Nowadays, the increasing demands that small business and corporations face given the technological and cybernetic advance of global business interconnections are calling for new security standards as well as more advanced mechanisms to cope with constant threats to clients, employees and businesses. Regardless of the size and scope of a company, cyberattacks and data breaches are threats that businesses can't afford to ignore any more.
According to the UK government’s Cyber Security Breaches Survey 2017, around 46% of businesses overall in the UK have been victims of at least one cybersecurity breach or digital attack, while 66% of medium/large enterprises and 45% of micro/small businesses have come under attack in the last 12 months. These surprising statistics suggests that corporations in the UK are highly vulnerable and that regulations and counteracting measures should be enhanced to prevent cybercrime and strengthen corporate and civil protection.
With major data breaches at the NHS, Uber and Equifax earlier this year, more and more companies are paying attention to cyber security threats and are demanding more effective tools and risk management mechanisms to strengthen their operations from the core. However, according to government figures, companies in the UK overestimate their levels of protection and there is a general misconception of what cyber protection means. Only 20% of businesses have formal policies on the issue or have established specific corporate area to assess the risk, including trained staff.
In this regard, SolarWinds MSP’s 2017 Cybersecurity Preparedness survey, analysing over 400 companies in the UK and US, found that despite 87% of companies feeling confident about their cybersecurity preparedness, only 29% of businesses were not breached, meaning that this confidence is misplaced and that cybersecurity risks are constantly underestimated. With an average cost per breach of around £59k for small businesses and £724 for medium/large enterprises, investment in cybersecurity and data protection is a must, but as experience has proven, businesses remain reluctant and quite naive about it.
According to this survey, there are seven major cybersecurity pitfalls that explain the high vulnerability figures:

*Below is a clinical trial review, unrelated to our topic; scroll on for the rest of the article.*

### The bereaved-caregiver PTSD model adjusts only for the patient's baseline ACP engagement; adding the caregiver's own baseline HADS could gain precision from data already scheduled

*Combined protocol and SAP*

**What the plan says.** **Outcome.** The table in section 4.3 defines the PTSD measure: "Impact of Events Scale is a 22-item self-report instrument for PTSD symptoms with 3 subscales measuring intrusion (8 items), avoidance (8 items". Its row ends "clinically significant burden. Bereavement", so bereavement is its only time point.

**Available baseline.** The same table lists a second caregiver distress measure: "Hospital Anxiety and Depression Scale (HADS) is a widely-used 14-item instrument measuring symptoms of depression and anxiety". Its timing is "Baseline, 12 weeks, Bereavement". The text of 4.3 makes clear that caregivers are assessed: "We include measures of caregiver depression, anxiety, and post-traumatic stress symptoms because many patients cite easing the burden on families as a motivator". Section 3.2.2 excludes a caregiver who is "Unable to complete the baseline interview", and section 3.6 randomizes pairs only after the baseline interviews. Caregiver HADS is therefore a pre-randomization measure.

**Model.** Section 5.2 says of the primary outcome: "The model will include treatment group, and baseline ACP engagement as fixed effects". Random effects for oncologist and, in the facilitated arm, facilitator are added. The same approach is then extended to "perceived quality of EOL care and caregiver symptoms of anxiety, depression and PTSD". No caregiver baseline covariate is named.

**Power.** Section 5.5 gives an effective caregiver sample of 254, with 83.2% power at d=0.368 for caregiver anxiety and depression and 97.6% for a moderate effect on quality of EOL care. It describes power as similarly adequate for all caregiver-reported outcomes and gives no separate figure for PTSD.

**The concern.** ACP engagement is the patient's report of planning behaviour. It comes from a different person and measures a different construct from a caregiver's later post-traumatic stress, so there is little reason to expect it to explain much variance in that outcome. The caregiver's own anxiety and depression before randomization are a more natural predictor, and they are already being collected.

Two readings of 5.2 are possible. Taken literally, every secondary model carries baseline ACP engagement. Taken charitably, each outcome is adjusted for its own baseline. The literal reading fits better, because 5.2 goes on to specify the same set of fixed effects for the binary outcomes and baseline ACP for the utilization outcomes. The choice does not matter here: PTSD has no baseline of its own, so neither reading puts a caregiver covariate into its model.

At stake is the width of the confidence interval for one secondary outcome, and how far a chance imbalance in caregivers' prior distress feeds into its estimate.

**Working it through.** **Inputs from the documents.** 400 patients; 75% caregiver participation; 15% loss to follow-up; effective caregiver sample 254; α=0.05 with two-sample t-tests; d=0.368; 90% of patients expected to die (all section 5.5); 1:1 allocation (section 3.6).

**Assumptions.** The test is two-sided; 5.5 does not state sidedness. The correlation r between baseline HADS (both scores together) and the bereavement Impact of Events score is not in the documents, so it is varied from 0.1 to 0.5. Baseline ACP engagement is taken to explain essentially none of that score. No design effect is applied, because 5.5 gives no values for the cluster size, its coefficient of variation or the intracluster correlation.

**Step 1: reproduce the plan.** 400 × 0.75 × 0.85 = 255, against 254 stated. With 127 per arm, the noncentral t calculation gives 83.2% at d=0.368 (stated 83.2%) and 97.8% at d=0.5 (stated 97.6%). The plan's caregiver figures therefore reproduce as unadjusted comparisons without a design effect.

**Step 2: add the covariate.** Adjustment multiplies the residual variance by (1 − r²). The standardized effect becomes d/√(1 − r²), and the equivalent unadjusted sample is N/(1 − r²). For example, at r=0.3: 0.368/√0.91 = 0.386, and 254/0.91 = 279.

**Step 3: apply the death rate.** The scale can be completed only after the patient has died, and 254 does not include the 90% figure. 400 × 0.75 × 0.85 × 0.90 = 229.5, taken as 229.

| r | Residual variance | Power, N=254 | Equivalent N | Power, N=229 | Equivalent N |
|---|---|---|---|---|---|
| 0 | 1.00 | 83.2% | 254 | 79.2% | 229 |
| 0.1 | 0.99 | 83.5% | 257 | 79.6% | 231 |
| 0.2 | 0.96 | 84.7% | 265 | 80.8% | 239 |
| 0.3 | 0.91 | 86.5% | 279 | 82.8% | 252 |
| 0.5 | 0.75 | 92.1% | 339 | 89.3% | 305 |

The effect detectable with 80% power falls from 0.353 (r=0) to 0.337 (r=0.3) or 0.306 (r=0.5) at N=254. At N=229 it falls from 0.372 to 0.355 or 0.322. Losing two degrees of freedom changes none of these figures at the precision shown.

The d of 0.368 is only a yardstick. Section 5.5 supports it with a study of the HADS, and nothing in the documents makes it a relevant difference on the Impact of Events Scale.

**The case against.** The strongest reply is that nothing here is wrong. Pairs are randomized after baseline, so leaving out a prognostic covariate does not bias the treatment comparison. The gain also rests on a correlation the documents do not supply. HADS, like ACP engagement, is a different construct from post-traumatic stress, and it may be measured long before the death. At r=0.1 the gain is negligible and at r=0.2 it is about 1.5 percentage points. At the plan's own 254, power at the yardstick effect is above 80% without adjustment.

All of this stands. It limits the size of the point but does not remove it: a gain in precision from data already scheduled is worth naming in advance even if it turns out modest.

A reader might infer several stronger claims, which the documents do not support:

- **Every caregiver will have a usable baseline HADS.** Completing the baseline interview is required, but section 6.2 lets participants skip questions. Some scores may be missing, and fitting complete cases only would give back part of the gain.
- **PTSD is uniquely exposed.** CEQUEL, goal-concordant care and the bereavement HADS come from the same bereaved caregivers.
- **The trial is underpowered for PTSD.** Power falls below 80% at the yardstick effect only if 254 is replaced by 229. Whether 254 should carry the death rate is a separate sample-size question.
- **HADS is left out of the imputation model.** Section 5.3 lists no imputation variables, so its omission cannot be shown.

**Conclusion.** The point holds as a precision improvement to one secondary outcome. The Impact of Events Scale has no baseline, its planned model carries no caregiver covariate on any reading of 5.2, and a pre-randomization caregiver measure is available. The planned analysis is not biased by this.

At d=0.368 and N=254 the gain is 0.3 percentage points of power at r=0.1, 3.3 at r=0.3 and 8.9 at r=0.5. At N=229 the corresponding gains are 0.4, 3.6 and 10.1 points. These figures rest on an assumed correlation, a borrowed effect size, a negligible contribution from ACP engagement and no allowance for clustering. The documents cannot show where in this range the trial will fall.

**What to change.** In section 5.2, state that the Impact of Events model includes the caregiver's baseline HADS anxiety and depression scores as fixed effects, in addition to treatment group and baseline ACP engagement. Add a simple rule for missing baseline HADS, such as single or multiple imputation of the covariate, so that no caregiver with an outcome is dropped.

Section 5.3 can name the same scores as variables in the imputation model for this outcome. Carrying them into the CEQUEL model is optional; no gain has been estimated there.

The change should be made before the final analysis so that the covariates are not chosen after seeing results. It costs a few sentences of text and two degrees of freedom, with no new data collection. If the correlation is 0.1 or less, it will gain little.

1. Major inconsistencies in security policies, which are not reliably applied.
2. Lack of training is resulting in negligent practices.
3. General short-sightedness regarding cybersecurity technologies deployed by global companies.
4. Complacency within companies hinders real diagnosis of vulnerabilities.
5. Businesses are still inflexible regarding new technologies after a breach.
6. There is stagnation in prevention techniques.
7. Business need to avoid lethargy regarding detection, response and detection times.
Enterprises need to learn from their past mistakes to effectively tackle an invisible enemy and set the basis for a new global protection scheme. For instance, the implementation of the General Data Protection Regulation (GDPR) in the European Union is a step forward to enforce a common legal and operational approach to data protection for global companies in the EU and even those doing business with any EU country or managing EU residents’ personal data. This could ultimately lead to a global legal scheme. This new set of rules will ensure that data collection and administration is done under legal and strict conditions. Data must be processed transparently and fairly for legitimate purposes, obliging companies to protect data owners from misuses and exploitation while protecting firms from cybercrime.
"WITH ONLY MONTHS LEFT BEFORE ITS APPLICATION, ENTERPRISES ARE AT A CRUCIAL POINT IN THE TRANSFORMATION OF DATA PROCESSING STRUCTURES AND THE CREATION OF NEW CORPORATE POLICIES".
That said, under the GDPR, companies are liable for any data breach that could harm data users and are obliged to disclose it to customers. They also must comply with several legal requirements when storing, managing and protecting private and public data. Therefore, compliance measures must be taken seriously, and more than being seen as an expensive and inconvenient task, as many companies in the UK have publicly expressed, they must be seen as an opportunity to improve security practices, create new business and expand the foundations of global business in the already cybernetic world.
According to the European Commission, applying the GDPR will create a uniform legal frame that solves the problem of inconsistent and sometimes opposing national laws in the EU. Furthermore, the financial benefits of its implementation are estimated at £2bn per year. Also, in its implementation phase, it has the potential to generate much business in the areas of virtual data rooms, identity theft protection, advanced penetration testing, artificial intelligence, network monitoring and niche security.
With only months left before its application, enterprises are at a crucial point in the transformation of data processing structures and the creation of new corporate policies. In this process, they are due to transform their cybersecurity structures into transversal mechanisms concerning every area of the company and not just the IT department. Recognising the magnitude of their vulnerabilities, investing in technology platforms, enhancing governmental and corporate cooperation and opening channels to cover the skills gap in the cybersecurity sector are therefore fundamental for enterprises preparing for the implementation of the GDPR and seeking to take advantage of the potential benefits of this legislation.